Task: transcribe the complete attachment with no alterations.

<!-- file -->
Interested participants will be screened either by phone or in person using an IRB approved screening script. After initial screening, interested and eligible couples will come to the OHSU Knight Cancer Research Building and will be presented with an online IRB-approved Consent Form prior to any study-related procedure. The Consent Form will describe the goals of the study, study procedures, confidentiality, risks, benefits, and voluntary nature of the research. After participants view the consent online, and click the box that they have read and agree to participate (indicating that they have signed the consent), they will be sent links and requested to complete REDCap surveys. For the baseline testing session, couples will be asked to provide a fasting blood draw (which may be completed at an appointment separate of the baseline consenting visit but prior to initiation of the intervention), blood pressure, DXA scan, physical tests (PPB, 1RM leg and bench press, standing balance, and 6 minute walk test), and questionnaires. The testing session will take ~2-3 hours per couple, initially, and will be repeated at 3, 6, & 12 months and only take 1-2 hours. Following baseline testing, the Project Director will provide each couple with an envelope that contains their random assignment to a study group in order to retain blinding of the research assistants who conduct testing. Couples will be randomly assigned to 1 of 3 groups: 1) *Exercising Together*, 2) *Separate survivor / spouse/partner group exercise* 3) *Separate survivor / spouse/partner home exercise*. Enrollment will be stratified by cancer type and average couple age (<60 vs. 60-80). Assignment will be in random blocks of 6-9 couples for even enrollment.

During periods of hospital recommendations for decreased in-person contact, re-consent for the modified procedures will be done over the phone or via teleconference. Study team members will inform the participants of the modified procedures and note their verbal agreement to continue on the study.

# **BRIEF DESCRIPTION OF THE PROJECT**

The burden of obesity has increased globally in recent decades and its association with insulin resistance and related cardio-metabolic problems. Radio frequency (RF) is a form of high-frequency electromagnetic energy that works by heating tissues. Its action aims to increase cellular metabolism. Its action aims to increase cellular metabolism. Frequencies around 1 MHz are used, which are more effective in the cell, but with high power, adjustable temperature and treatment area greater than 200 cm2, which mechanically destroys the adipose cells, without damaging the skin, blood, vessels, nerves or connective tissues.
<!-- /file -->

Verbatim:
Interested participants will be screened either by phone or in person using an IRB approved screening script. After initial screening, interested and eligible couples will come to the OHSU Knight Cancer Research Building and will be presented with an online IRB-approved Consent Form prior to any study-related procedure. The Consent Form will describe the goals of the study, study procedures, confidentiality, risks, benefits, and voluntary nature of the research. After participants view the consent online, and click the box that they have read and agree to participate (indicating that they have signed the consent), they will be sent links and requested to complete REDCap surveys. For the baseline testing session, couples will be asked to provide a fasting blood draw (which may be completed at an appointment separate of the baseline consenting visit but prior to initiation of the intervention), blood pressure, DXA scan, physical tests (PPB, 1RM leg and bench press, standing balance, and 6 minute walk test), and questionnaires. The testing session will take ~2-3 hours per couple, initially, and will be repeated at 3, 6, & 12 months and only take 1-2 hours. Following baseline testing, the Project Director will provide each couple with an envelope that contains their random assignment to a study group in order to retain blinding of the research assistants who conduct testing. Couples will be randomly assigned to 1 of 3 groups: 1) *Exercising Together*, 2) *Separate survivor / spouse/partner group exercise* 3) *Separate survivor / spouse/partner home exercise*. Enrollment will be stratified by cancer type and average couple age (<60 vs. 60-80). Assignment will be in random blocks of 6-9 couples for even enrollment.

During periods of hospital recommendations for decreased in-person contact, re-consent for the modified procedures will be done over the phone or via teleconference. Study team members will inform the participants of the modified procedures and note their verbal agreement to continue on the study.

# **BRIEF DESCRIPTION OF THE PROJECT**

The burden of obesity has increased globally in recent decades and its association with insulin resistance and related cardio-metabolic problems. Radio frequency (RF) is a form of high-frequency electromagnetic energy that works by heating tissues. Its action aims to increase cellular metabolism. Its action aims to increase cellular metabolism. Frequencies around 1 MHz are used, which are more effective in the cell, but with high power, adjustable temperature and treatment area greater than 200 cm2, which mechanically destroys the adipose cells, without damaging the skin, blood, vessels, nerves or connective tissues.